Education

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  • Topic: Higher education, Education, Secondary education
  • Pages : 8 (3014 words )
  • Download(s) : 182
  • Published : February 20, 2013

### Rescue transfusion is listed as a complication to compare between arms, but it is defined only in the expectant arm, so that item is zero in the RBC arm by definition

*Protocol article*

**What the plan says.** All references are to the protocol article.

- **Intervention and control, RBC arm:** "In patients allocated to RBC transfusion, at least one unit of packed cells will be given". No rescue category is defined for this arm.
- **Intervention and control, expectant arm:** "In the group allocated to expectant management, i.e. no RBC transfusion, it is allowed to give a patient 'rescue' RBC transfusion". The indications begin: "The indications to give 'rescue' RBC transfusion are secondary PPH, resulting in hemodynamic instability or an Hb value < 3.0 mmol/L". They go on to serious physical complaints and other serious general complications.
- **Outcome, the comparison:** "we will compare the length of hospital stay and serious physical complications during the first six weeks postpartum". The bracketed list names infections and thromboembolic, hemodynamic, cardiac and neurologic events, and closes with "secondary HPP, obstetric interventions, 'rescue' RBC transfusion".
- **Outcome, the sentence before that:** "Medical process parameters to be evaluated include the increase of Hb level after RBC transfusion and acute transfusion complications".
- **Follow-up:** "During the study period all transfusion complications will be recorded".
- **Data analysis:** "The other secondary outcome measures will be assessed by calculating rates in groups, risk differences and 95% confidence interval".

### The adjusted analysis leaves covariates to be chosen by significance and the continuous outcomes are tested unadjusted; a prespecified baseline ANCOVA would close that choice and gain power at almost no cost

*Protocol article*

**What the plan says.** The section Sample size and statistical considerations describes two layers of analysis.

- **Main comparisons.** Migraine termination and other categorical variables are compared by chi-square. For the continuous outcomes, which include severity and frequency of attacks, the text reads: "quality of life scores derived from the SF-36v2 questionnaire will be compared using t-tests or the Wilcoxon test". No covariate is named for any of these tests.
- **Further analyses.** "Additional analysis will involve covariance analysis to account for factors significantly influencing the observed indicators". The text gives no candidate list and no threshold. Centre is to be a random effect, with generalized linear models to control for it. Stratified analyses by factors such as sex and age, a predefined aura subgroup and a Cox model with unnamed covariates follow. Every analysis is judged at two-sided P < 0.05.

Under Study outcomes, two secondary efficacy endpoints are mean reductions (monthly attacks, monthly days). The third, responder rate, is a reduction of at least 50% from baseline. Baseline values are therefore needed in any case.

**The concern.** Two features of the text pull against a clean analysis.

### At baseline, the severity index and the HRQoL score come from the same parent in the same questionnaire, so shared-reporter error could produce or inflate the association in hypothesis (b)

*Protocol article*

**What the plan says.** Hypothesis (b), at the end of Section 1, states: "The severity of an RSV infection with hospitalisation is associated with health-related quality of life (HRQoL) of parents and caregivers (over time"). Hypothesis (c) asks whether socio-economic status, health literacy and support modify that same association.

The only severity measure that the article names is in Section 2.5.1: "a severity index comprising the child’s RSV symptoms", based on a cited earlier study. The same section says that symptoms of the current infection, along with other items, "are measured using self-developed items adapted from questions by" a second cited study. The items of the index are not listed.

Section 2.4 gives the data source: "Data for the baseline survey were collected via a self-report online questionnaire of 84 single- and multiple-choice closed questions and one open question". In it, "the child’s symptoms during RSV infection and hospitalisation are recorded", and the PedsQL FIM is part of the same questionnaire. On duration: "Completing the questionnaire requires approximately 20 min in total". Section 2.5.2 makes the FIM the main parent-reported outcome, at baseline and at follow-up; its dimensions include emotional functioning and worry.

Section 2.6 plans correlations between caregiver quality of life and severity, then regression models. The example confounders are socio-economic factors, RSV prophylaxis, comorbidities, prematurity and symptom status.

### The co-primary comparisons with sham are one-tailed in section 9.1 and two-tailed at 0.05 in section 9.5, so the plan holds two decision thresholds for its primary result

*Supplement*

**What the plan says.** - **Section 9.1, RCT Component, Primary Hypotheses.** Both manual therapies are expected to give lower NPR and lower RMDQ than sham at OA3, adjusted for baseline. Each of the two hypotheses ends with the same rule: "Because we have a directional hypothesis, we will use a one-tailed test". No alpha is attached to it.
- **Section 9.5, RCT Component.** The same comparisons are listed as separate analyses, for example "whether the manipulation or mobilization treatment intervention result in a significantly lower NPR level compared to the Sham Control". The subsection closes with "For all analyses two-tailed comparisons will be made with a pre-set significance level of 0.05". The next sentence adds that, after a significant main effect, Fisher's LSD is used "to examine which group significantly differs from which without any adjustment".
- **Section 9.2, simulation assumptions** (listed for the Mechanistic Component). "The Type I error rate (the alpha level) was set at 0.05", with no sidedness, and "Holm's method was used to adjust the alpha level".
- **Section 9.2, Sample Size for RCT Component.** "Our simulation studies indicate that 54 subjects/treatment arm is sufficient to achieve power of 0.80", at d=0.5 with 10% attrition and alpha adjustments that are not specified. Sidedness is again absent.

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The dwindling quality of education in Nigeria is a cause for great concern and also calls for a prompt action by all stakeholders to salvage the trend. The current situation is, to say the least, disheartening. A lot of computer science graduates of Nigeria’s tertiary institutions, for instance, fail recruitment tests for their inability to switch on a PC. Some of them are obviously getting to touch such machines for the first time. Mass Communication graduates struggle to make simple and correct sentences. Engineering graduates who ought to have conducted researches in the course of their studies, culminating in inventions, get to touch most of the elementary engineering tools for the first time, after their graduation. This is a near hopeless situation for a country that targets to be one of the world’s leading economies by 2020. The implication of the existing trend is that even though there is a high graduate unemployment rate, most of the university and polytechnic graduates in Nigeria are not employable. The loss of confidence in Nigeria’s education system is evident in the amount of money that Nigerians who can afford it, spend on their education in other countries. According to Exam Ethics International, a non-governmental organisation, Nigeria loses N1.5 trillion annually to education tourism. N160 billion of this amount is allegedly spent by Nigerian parents on their children and wards’ education in Ghana alone while N80 billion is spent on the same purpose in the United Kingdom. President Goodluck Jonathan should be commended for allocating the highest budget to the education sector in the 2013 budget. However, there are other issues that require urgent attention. The emphasis on paper qualification and theoretical knowledge at the expense of competence or practical knowledge and entrepreneurial skills is a big challenge to the sector. The result is that most products of Nigeria’s tertiary institutions are mere certificate carriers and are not qualified to be addressed as university or polytechnic graduates. It is the combination of the ineffective education system and the decreasing white collar job opportunities that have further compounded the nation’s unemployment problem. The diminishing quality of education in Nigeria is indeed, disturbing. Literacy is a human right recognised in the Universal Declaration of Rights and it goes beyond the mere skill of reading and writing. It is a process of transformation that empowers the individual, broadens his critical thinking and provides such individual with the ability to act. The much emphasis on paper qualification has however encouraged fraudulent acquisition of highly graded certificates at the expense of true knowledge acquisition. Some students go to the extent of bribing lecturers or having sex with them to obtain high grades. Government agencies and private organisations further endorse emphasis on paper qualification above competence and skill by discriminating between a polytechnic and a university graduate. This trend has to change. If Nigeria must move at the anticipated economic growth rate, then, the country must learn from great examples like China which derived the strength of its speedy economic development from skills acquisition and technical education. Giving more focus to the development of technical education and skills acquisition will also complement the targeted provision of regular power supply across the country and drastically, reduce unemployment rate. Objectives of the Universal Basic Education Scheme, the 6-3-3-4 Senior Secondary School Education system and some other education policy initiatives have not been achieved. As a matter of fact, Nigeria has one of the lowest literacy rates in the world. According to the United Nations’ Education Scientific and Cultural Organisation, 775 million people are still considered non-literates and 85 per cent live in 41 countries including Nigeria. About 40 million adults in Nigeria are illiterates...
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